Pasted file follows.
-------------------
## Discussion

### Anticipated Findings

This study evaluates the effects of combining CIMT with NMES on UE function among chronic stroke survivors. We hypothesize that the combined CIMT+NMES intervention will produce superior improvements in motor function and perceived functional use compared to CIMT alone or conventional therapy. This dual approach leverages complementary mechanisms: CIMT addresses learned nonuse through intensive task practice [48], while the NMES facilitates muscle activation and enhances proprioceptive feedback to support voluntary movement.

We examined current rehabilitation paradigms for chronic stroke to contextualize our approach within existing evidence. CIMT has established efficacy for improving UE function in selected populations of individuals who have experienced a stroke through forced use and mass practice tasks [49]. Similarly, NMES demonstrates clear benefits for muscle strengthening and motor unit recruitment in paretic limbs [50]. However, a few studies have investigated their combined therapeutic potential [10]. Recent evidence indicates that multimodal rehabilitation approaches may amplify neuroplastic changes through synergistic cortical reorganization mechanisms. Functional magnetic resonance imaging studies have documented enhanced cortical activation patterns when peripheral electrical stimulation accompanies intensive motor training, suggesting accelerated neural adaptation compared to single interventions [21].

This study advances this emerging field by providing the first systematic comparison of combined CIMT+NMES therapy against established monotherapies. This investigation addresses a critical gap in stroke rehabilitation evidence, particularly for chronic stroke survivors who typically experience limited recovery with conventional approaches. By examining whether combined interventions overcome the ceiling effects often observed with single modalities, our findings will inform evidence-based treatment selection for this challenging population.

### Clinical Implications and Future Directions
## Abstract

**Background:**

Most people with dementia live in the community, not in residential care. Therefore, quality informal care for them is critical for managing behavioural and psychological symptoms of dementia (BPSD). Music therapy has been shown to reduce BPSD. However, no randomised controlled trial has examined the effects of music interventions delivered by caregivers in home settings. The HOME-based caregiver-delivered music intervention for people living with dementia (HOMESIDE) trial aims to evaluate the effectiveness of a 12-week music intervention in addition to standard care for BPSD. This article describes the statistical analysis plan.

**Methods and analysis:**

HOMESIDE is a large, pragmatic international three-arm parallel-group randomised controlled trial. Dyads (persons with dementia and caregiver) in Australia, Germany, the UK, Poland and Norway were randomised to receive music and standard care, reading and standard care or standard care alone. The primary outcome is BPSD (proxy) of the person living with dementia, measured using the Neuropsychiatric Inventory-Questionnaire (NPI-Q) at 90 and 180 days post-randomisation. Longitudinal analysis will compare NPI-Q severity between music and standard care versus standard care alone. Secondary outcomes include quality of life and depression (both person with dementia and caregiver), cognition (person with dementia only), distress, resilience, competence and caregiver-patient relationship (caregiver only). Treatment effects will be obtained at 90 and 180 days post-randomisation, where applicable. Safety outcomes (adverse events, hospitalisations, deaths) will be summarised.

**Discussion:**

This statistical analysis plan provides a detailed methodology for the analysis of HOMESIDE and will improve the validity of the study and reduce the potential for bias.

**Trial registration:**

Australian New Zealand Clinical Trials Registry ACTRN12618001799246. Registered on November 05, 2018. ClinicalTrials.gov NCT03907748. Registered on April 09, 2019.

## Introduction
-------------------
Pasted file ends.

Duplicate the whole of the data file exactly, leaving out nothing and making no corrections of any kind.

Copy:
## Discussion

### Anticipated Findings

This study evaluates the effects of combining CIMT with NMES on UE function among chronic stroke survivors. We hypothesize that the combined CIMT+NMES intervention will produce superior improvements in motor function and perceived functional use compared to CIMT alone or conventional therapy. This dual approach leverages complementary mechanisms: CIMT addresses learned nonuse through intensive task practice [48], while the NMES facilitates muscle activation and enhances proprioceptive feedback to support voluntary movement.

We examined current rehabilitation paradigms for chronic stroke to contextualize our approach within existing evidence. CIMT has established efficacy for improving UE function in selected populations of individuals who have experienced a stroke through forced use and mass practice tasks [49]. Similarly, NMES demonstrates clear benefits for muscle strengthening and motor unit recruitment in paretic limbs [50]. However, a few studies have investigated their combined therapeutic potential [10]. Recent evidence indicates that multimodal rehabilitation approaches may amplify neuroplastic changes through synergistic cortical reorganization mechanisms. Functional magnetic resonance imaging studies have documented enhanced cortical activation patterns when peripheral electrical stimulation accompanies intensive motor training, suggesting accelerated neural adaptation compared to single interventions [21].

This study advances this emerging field by providing the first systematic comparison of combined CIMT+NMES therapy against established monotherapies. This investigation addresses a critical gap in stroke rehabilitation evidence, particularly for chronic stroke survivors who typically experience limited recovery with conventional approaches. By examining whether combined interventions overcome the ceiling effects often observed with single modalities, our findings will inform evidence-based treatment selection for this challenging population.

### Clinical Implications and Future Directions
## Abstract

**Background:**

Most people with dementia live in the community, not in residential care. Therefore, quality informal care for them is critical for managing behavioural and psychological symptoms of dementia (BPSD). Music therapy has been shown to reduce BPSD. However, no randomised controlled trial has examined the effects of music interventions delivered by caregivers in home settings. The HOME-based caregiver-delivered music intervention for people living with dementia (HOMESIDE) trial aims to evaluate the effectiveness of a 12-week music intervention in addition to standard care for BPSD. This article describes the statistical analysis plan.

**Methods and analysis:**

HOMESIDE is a large, pragmatic international three-arm parallel-group randomised controlled trial. Dyads (persons with dementia and caregiver) in Australia, Germany, the UK, Poland and Norway were randomised to receive music and standard care, reading and standard care or standard care alone. The primary outcome is BPSD (proxy) of the person living with dementia, measured using the Neuropsychiatric Inventory-Questionnaire (NPI-Q) at 90 and 180 days post-randomisation. Longitudinal analysis will compare NPI-Q severity between music and standard care versus standard care alone. Secondary outcomes include quality of life and depression (both person with dementia and caregiver), cognition (person with dementia only), distress, resilience, competence and caregiver-patient relationship (caregiver only). Treatment effects will be obtained at 90 and 180 days post-randomisation, where applicable. Safety outcomes (adverse events, hospitalisations, deaths) will be summarised.

**Discussion:**

This statistical analysis plan provides a detailed methodology for the analysis of HOMESIDE and will improve the validity of the study and reduce the potential for bias.

**Trial registration:**

Australian New Zealand Clinical Trials Registry ACTRN12618001799246. Registered on November 05, 2018. ClinicalTrials.gov NCT03907748. Registered on April 09, 2019.

## Introduction